Beyond Edinburgh, the charm of Scotland…
…by Julia / from Romania / studying Environmental Geoscience / 4th year
Choosing to study abroad and come to Scotland has given me the opportunity to become familiar with this country in a variety of ways, throughout the four years of my degree. Getting to know its people, music, food, climate, clothing and traditions by means of everyday life or during celebrations, national days and events, has put my academic experience here in a multi-faceted and rich context. There was just one piece of the puzzle missing: exploring the Scottish landscape by stepping on Isle of Skye and complementing in this way my experience of the Highlands, which I have visited a couple of times in previous years.
I decided to finally unveil this ultimate mystery Scotland held for me during a weekend-long trip with a group of international students. Over the two days, we winded our way through the Highlands on a coach, stopping often to do short hikes or take pictures, and after reaching Isle of Skye on Saturday evening, we spent half of the next day discovering some of its major landmarks and enjoying breathtaking views over the snow-capped mountains and glacier-carved valleys.
My expectations concerning the weather were quite low, as the forecast was predicting rain and hail for the whole weekend up in the Highlands. But the luck was on our side for the first day. Every time we were on the bus, rain was pouring down the windows, and as soon as we got off to enjoy views of lochs such as Tulla and Lochy, or wander through picturesque, coquettish villages such as Luss, the sun came out and the clouds dispersed as quickly as they had gathered. When we left Fort William as the hail just started battering the windows, the skies cleared as we headed for our next destination and it seemed to me we were in a weird kind of competition with the elements of Nature…One constant, though, followed us all across the Highlands: the wind, so strong and cold, it made me think of how resistant the trees up there must be, with their barren branches constantly dancing to that unhuman rhythm.
The short hike we did in Glencoe among the rocky hems of the Three Sisters, the iconic peaks surrounding the valley, offered me a taste of how challenging hill-walking can be in Scotland. It is actually here in the Highland mountains that Edmund Hillary completed his training before setting out to be the first person to conquer the Everest. We were introduced to the landscape not only by exploring it by foot, but by getting to know the historical importance of the places where we were, too. Glencoe was, in the 17th century, the setting of a massacre ordered by the king to punish Clan MacDonald for taking a belated oath of allegiance. This tragedy is commemorated in a song which we listened to on the coach. There is such melancholic poetry in associating landscapes with music, as I once again realised while listening to The Bonnie Banks o’ Loch Lomond after having admired its beauty.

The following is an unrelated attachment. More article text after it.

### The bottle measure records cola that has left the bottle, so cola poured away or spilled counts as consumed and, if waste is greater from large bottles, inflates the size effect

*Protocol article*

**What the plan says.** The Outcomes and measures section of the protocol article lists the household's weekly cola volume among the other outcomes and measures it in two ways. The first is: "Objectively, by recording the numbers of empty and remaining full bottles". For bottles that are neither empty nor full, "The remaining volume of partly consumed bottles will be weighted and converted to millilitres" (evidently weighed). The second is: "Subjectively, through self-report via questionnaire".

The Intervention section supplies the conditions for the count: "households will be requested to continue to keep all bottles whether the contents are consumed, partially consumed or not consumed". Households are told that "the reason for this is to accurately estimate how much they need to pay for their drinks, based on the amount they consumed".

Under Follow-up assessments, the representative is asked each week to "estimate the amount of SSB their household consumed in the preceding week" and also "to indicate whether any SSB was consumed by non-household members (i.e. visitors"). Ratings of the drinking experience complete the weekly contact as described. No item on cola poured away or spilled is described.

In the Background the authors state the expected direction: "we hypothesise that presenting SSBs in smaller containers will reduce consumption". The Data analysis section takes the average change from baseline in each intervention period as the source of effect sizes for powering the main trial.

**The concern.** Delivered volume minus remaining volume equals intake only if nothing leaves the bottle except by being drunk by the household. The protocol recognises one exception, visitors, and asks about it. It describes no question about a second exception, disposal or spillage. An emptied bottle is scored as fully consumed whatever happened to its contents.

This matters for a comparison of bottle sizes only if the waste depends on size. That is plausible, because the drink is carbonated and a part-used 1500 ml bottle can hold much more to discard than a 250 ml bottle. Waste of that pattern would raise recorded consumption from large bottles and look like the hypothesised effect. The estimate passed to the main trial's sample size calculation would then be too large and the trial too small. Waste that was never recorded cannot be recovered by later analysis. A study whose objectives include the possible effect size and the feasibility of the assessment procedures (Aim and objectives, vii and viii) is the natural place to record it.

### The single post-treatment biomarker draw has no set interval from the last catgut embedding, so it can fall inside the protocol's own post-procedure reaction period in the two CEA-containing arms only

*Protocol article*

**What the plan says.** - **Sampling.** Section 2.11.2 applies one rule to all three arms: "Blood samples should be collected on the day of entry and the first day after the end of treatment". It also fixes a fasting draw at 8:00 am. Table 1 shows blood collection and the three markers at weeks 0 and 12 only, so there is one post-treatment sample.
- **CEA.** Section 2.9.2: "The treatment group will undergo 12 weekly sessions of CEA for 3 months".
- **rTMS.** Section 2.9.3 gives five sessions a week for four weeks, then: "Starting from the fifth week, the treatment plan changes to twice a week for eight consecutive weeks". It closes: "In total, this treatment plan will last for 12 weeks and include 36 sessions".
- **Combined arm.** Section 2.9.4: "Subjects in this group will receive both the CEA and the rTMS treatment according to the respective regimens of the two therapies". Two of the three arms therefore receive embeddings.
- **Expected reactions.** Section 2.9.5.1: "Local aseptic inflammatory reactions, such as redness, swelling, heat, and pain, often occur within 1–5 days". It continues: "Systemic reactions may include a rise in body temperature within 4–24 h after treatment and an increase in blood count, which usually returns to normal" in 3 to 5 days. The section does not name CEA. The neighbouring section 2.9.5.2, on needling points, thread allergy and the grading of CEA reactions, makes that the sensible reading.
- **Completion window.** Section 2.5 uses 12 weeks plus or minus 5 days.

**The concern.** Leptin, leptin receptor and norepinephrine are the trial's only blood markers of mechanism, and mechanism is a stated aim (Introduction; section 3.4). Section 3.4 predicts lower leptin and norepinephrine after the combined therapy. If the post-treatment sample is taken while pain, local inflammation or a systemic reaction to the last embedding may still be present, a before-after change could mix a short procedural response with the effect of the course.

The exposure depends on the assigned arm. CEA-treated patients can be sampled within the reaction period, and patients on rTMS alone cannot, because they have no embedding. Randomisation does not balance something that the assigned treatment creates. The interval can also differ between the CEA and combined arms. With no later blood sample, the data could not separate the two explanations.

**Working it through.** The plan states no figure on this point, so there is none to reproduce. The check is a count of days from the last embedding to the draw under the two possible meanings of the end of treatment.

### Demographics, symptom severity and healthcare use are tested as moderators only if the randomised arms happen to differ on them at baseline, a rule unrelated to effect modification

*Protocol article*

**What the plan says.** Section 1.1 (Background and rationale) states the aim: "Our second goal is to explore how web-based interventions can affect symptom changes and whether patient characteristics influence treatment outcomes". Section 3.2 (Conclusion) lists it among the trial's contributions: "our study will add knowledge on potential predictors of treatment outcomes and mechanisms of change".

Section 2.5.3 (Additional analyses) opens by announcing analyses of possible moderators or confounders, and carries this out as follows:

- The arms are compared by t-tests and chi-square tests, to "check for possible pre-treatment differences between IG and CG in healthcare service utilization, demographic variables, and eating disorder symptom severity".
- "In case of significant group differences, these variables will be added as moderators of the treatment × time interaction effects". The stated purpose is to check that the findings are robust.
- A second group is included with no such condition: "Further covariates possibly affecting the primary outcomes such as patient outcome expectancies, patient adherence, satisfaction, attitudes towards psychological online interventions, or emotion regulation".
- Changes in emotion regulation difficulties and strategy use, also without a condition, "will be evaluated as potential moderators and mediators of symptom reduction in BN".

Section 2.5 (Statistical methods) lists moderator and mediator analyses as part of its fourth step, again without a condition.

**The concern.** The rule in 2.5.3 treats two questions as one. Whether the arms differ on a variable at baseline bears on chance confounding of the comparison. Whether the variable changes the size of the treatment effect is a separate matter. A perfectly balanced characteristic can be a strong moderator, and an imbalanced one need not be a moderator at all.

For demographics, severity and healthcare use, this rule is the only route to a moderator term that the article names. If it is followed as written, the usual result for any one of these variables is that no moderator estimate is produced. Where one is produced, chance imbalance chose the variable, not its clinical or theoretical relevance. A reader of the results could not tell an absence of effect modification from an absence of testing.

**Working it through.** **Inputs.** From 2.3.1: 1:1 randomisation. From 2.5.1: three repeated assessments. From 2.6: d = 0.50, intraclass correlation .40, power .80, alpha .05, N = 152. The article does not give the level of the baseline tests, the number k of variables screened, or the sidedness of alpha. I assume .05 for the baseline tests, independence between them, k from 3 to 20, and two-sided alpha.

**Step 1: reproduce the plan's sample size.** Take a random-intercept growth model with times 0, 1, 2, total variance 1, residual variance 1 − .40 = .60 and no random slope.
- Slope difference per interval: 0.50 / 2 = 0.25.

Isle of Skye made me link, a hundredth time, the science I learned in my Geoscience courses with the majestic charm of a natural setting. The geological forces operating since the creation of our planet to shape a landscape, to carry rocks through repeated cycles of destruction and re-formation, all for us to take a glimpse of during our lifetimes, are a frightening spectacle to think of. I hiked through snow and wind to the Old Man of Storr pinnacle, took in the view of the Kilt Rock – such an authentic Scottish appropriation of a series of columnar basalt joints – and admired the beautiful Mealt Fall, freefalling for more than 50m directly into the sea. At Portree heavy snow suddenly engulfed the town, and the wild way it slashed my face was completely different from the soft texture of snow falling down in the cities. And I instantly associated it with Scotland’s eerily enchanting way to welcome its visitors.
This short trip to northern Scotland made me wish I will one day come back and admire the scenery in another season as well, with more time to spend in the hills and less on the coach. Until then, I will rejoice in remembering the memories I have made in this country as a student, both in Edinburgh and outside the city, where I discovered its beauty in a different way.